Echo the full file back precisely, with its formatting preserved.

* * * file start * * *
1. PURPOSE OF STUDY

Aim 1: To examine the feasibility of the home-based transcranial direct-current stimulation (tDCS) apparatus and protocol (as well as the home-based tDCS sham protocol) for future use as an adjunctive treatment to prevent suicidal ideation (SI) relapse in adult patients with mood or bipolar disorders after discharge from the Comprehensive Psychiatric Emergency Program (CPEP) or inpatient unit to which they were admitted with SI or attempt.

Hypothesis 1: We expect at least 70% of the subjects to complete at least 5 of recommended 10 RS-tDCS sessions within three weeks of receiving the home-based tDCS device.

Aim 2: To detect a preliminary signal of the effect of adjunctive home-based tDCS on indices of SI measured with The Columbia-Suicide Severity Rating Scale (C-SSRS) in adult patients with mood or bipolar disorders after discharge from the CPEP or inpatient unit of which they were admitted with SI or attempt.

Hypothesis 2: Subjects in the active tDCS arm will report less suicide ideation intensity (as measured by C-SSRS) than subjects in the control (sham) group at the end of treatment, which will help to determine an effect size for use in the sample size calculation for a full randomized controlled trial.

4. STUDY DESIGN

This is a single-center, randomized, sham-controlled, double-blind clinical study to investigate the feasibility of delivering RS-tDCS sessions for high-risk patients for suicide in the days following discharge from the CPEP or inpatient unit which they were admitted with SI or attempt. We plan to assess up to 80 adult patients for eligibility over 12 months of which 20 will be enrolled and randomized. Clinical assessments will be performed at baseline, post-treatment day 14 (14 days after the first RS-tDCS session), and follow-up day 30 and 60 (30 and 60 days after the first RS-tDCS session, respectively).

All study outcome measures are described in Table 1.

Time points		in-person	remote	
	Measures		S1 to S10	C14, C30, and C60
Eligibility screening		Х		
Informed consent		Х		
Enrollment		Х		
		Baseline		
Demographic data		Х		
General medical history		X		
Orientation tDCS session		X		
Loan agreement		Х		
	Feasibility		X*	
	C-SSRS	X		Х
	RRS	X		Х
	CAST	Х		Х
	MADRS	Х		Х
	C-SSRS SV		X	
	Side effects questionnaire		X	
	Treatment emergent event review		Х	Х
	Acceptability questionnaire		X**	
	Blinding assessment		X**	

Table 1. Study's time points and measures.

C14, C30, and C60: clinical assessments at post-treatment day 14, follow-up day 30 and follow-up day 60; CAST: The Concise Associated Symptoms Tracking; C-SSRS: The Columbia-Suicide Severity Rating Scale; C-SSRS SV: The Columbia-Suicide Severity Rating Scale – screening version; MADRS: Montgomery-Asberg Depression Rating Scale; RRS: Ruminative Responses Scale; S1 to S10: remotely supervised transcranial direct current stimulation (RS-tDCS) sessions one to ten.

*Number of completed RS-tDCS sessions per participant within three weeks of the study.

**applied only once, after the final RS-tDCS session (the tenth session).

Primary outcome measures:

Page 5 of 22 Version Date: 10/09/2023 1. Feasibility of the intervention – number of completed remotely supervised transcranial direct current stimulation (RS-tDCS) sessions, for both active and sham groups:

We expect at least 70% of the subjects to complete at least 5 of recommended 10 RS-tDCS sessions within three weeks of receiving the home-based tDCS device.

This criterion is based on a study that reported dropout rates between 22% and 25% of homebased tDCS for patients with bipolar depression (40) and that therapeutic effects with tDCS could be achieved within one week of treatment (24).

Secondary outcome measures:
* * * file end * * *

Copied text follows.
1. PURPOSE OF STUDY

Aim 1: To examine the feasibility of the home-based transcranial direct-current stimulation (tDCS) apparatus and protocol (as well as the home-based tDCS sham protocol) for future use as an adjunctive treatment to prevent suicidal ideation (SI) relapse in adult patients with mood or bipolar disorders after discharge from the Comprehensive Psychiatric Emergency Program (CPEP) or inpatient unit to which they were admitted with SI or attempt.

Hypothesis 1: We expect at least 70% of the subjects to complete at least 5 of recommended 10 RS-tDCS sessions within three weeks of receiving the home-based tDCS device.

Aim 2: To detect a preliminary signal of the effect of adjunctive home-based tDCS on indices of SI measured with The Columbia-Suicide Severity Rating Scale (C-SSRS) in adult patients with mood or bipolar disorders after discharge from the CPEP or inpatient unit of which they were admitted with SI or attempt.

Hypothesis 2: Subjects in the active tDCS arm will report less suicide ideation intensity (as measured by C-SSRS) than subjects in the control (sham) group at the end of treatment, which will help to determine an effect size for use in the sample size calculation for a full randomized controlled trial.

4. STUDY DESIGN

This is a single-center, randomized, sham-controlled, double-blind clinical study to investigate the feasibility of delivering RS-tDCS sessions for high-risk patients for suicide in the days following discharge from the CPEP or inpatient unit which they were admitted with SI or attempt. We plan to assess up to 80 adult patients for eligibility over 12 months of which 20 will be enrolled and randomized. Clinical assessments will be performed at baseline, post-treatment day 14 (14 days after the first RS-tDCS session), and follow-up day 30 and 60 (30 and 60 days after the first RS-tDCS session, respectively).

All study outcome measures are described in Table 1.

Time points		in-person	remote	
	Measures		S1 to S10	C14, C30, and C60
Eligibility screening		Х		
Informed consent		Х		
Enrollment		Х		
		Baseline		
Demographic data		Х		
General medical history		X		
Orientation tDCS session		X		
Loan agreement		Х		
	Feasibility		X*	
	C-SSRS	X		Х
	RRS	X		Х
	CAST	Х		Х
	MADRS	Х		Х
	C-SSRS SV		X	
	Side effects questionnaire		X	
	Treatment emergent event review		Х	Х
	Acceptability questionnaire		X**	
	Blinding assessment		X**	

Table 1. Study's time points and measures.

C14, C30, and C60: clinical assessments at post-treatment day 14, follow-up day 30 and follow-up day 60; CAST: The Concise Associated Symptoms Tracking; C-SSRS: The Columbia-Suicide Severity Rating Scale; C-SSRS SV: The Columbia-Suicide Severity Rating Scale – screening version; MADRS: Montgomery-Asberg Depression Rating Scale; RRS: Ruminative Responses Scale; S1 to S10: remotely supervised transcranial direct current stimulation (RS-tDCS) sessions one to ten.

*Number of completed RS-tDCS sessions per participant within three weeks of the study.

**applied only once, after the final RS-tDCS session (the tenth session).

Primary outcome measures:

Page 5 of 22 Version Date: 10/09/2023 1. Feasibility of the intervention – number of completed remotely supervised transcranial direct current stimulation (RS-tDCS) sessions, for both active and sham groups:

We expect at least 70% of the subjects to complete at least 5 of recommended 10 RS-tDCS sessions within three weeks of receiving the home-based tDCS device.

This criterion is based on a study that reported dropout rates between 22% and 25% of homebased tDCS for patients with bipolar depression (40) and that therapeutic effects with tDCS could be achieved within one week of treatment (24).

Secondary outcome measures: